>I'm wondering if perhaps your schedule would permit pumping at a time that isn't immediately after a nursing session.
    I've tried this a few times but don't know how to make it work. DB's natural "schedule" is such that he's awake for about 1.5hrs, then takes a 30min nap. I've tried pumping toward the end of his time awake, but it's difficult to pump while also trying to watch him. If I start pumping when he falls asleep, he seems frustrated with low supply when he wakes up 30min later. Someone suggested, however, to keep at this method for a few days, bascially letting the pump get the easy milk that's built up since the last feeding, and letting DB do the work to get more, since he's better at stimulating the breast anyway and this may build up supply faster. I guess it would mean a few days of a fussy DB, but at this age, that's probably not the end of the world. He's also just started solids, so I'm not worried about him starving What do you think of that approach? Would it let me build up a small freezer stash faster? Any other impact that might have? I've also been working on longer naps, though not just for pumping reasons!

    You also mention pumping on one breast while breastfeeding on the other side. I guess I could try that, though DB is a very active and curious little guy, and I have my doubts that the pump would survive more than a few sessions

    I understand your points about supply being set at this point, and about pumping at the same time each day. That's what I've been trying to do. I was initially a bit discouraged b/c when I last was pumping, I was producing a whole lot (like 12oz!), but that was when DB was less than a month old, and he wasn't eating it at the breast, so it's a little misleading for me to compare to then.

    I've also heard about the peak in supply in the morning, which is why I've made sure to do a session in the morning. Maybe I should try even earlier.

    Thanks for reading all the details. I'm curious to know what you think.

  4. #4
    Join Date
    Jan 2006
    Posts
    63

    Default Re: Pumping Difficulty

    Thanks, Beth, that clarified things a lot.

    The thing that first crossed my mind in reading this is that when a mom is separated from her child at a time when he/she might normally nurse, it's best for her to pump at or near that time as a way to maintain supply and stay comfortable, as missed feedings can lead to engorgement and other painful problems. Working mothers typically pump on day 1 what their baby will eat on day 2, for example. The reason I mention this is that as you begin your adventures out without baby (what excitement! LOL, funny how the little things make us happy!) provided you can figure out the scheduling, you can pump during (I've used the car adaptor for my pump while in the parking lot waiting to meet up with girlfriends!) or immediately before your outing, and that milk should be able to be added to your stash for use during future outings.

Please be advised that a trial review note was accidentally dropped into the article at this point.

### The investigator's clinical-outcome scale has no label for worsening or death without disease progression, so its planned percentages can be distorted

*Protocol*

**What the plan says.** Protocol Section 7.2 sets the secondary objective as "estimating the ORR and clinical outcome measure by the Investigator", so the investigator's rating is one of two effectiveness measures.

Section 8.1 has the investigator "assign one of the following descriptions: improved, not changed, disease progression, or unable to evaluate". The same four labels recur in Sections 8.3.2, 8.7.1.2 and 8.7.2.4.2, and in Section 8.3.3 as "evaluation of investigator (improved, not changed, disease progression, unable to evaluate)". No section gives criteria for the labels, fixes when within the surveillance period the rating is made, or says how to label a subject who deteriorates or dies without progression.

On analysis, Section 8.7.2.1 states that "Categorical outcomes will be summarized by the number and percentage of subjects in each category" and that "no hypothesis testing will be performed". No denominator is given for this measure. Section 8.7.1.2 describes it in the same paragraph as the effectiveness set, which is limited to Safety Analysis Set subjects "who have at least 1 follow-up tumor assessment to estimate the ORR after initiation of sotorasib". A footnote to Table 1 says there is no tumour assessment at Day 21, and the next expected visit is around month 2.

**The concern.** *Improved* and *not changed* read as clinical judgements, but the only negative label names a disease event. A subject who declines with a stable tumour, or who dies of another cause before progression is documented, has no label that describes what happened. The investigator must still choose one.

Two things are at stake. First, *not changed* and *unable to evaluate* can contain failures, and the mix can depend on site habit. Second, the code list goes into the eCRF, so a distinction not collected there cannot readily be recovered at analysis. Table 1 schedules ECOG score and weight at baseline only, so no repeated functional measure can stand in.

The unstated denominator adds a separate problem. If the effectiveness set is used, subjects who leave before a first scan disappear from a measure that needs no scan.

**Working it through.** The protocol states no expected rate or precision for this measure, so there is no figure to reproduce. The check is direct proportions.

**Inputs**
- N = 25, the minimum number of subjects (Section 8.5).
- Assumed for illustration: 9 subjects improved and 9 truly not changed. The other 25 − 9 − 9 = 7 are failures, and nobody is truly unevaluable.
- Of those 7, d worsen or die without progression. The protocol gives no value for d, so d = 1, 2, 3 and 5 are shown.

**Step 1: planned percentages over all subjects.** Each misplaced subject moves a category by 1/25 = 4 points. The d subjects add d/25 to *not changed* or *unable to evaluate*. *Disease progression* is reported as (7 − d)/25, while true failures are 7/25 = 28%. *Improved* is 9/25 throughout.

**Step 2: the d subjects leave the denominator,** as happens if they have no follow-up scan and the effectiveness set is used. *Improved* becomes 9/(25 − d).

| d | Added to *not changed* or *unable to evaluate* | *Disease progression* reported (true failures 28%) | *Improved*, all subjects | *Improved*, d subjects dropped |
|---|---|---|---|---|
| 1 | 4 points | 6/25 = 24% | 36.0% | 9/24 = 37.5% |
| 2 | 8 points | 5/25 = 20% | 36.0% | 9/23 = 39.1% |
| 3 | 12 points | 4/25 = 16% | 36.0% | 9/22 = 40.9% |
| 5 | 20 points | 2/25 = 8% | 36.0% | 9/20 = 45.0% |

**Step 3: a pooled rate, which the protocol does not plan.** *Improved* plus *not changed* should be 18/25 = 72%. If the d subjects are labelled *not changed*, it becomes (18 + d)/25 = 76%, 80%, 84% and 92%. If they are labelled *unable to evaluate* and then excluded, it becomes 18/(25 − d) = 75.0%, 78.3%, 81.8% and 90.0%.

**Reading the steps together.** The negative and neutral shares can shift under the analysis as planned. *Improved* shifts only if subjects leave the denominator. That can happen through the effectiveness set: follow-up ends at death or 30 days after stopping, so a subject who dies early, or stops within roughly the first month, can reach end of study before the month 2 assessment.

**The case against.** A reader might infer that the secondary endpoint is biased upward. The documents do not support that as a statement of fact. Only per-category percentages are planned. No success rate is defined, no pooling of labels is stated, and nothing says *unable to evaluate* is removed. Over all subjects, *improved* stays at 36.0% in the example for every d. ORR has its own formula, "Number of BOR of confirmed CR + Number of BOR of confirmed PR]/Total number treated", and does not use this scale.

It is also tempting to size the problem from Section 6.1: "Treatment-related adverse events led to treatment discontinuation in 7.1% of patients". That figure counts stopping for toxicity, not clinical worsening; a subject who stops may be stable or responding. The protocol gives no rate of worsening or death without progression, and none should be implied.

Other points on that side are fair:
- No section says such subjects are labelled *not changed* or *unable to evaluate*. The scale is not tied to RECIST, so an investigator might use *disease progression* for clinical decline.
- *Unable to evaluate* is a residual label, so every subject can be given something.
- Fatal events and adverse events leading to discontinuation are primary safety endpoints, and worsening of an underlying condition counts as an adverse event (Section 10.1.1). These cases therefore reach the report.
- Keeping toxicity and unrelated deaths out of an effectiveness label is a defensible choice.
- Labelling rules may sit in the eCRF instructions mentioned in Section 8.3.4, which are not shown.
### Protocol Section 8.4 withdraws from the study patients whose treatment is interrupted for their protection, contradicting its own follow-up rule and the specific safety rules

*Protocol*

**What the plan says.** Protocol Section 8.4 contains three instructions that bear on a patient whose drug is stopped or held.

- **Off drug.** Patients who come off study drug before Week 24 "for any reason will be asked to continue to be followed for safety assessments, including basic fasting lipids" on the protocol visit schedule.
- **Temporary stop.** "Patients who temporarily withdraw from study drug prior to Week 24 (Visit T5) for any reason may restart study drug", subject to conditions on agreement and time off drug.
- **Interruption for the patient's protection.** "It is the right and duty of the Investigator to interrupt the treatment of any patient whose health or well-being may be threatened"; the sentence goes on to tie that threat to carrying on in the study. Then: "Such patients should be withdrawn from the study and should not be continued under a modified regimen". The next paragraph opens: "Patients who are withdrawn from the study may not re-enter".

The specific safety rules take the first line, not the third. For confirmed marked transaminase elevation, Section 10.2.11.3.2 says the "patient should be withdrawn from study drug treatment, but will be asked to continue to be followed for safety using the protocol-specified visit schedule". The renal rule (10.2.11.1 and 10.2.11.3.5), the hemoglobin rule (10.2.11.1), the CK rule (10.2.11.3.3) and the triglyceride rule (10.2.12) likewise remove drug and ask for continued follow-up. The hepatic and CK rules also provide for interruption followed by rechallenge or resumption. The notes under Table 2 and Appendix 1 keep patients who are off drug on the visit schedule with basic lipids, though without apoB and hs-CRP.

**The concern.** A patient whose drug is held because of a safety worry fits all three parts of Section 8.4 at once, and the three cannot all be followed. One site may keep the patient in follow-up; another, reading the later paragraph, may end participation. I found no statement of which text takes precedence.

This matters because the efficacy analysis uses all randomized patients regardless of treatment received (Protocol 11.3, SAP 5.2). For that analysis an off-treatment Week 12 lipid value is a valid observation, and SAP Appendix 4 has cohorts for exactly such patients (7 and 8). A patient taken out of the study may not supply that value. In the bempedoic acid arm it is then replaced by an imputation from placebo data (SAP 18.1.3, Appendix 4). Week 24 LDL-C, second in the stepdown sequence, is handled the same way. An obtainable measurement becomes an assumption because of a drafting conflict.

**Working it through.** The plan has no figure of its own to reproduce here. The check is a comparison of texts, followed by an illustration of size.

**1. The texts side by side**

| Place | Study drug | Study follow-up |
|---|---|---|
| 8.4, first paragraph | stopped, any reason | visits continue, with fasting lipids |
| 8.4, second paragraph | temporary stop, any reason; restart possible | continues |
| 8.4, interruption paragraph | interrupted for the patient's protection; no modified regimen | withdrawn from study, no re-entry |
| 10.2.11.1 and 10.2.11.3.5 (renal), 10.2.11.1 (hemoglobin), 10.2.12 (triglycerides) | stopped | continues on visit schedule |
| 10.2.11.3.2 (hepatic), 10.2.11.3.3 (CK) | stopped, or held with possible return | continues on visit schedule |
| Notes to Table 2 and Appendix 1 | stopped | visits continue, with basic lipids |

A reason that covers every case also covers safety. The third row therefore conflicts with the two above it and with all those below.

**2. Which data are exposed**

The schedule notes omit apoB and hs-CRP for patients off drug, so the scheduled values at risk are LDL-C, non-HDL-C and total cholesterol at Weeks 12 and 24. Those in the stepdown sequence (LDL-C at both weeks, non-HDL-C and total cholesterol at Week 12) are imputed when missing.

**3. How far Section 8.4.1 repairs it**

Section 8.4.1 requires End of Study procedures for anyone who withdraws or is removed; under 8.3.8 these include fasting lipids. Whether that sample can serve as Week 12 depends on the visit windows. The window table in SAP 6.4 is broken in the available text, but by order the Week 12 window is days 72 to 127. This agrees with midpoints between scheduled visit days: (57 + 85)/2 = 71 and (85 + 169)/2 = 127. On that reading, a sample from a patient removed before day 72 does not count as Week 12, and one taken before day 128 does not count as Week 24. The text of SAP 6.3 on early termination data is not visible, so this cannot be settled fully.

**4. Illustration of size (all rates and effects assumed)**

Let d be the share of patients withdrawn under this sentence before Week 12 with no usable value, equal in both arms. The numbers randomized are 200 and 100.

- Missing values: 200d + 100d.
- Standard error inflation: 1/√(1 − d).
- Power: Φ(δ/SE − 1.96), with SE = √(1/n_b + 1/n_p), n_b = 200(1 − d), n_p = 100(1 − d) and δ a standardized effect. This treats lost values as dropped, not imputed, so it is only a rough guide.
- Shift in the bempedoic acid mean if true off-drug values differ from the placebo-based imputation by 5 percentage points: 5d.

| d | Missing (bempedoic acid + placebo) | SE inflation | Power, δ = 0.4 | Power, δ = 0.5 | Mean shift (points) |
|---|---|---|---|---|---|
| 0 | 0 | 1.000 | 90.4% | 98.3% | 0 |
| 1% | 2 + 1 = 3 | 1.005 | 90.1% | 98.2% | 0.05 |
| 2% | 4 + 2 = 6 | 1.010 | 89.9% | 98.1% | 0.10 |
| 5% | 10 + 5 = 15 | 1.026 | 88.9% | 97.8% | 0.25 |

You also mention your child has started solids. That means baby can eat solids while separated from you as well. While in the first year solids are mostly for practice, they do put some food in baby's tummy to work on, and many moms find that they can time a trip out for a haircut around the baby's "lunch" of strained peas and barley cereal.

    As for your pumping schedule, your theory that your child is taking more at feedings near the time when you're pumping may be true. Or it could be that at any one point in time your output via a pump is only an ounce or two. You can try to increase pumping frequency, but with the above points about other ways to stretch what you do have, you may not need to.

    Another point worth mentioning is the idea of "scheduled time off" but within your home or nearby. Some mothers make arrangements with their husbands or other caregivers to be "on duty" for say a 2 hour period on Saturday mornings. Mom can sleep in, take a bath, read a book, etc. somewhere else in the home, but be available for emergencies and/or nursing needs. I know in my family unless something like that is truly scheduled (and, LOL, this often entails sending an email to my husband and getting him to physically put it on the calendar!), it may not happen. Other moms find that as their child develops a more predictable routine, they can nurse, leave, run errands or what have you, and return in time for the next nursing session.

    While it sometimes seems like babies needs are overwhelming and intense, in the grand scheme of things it is quite a short period of time that they need us so intensely (says the woman who has a 4 yr old who barely blows her kisses at school dropoff time!) It can help to remember that this time is a short one. That doesn't negate your need for personal time, but I just offer it as a point of perspective. I know I find myself getting down from time to time, as being the at-home parent is DRAINING to say the very least. However, the kids are growing so fast, changing so quickly, that the thing I was complaining about last week is ancient history by today.

    I hope some of this is helpful! As I mentioned before, anyone else with input or insights, please add them! And if you have additional questions, please let us know.

    Warmly,
    Karen Smith
    LLL Leader, IL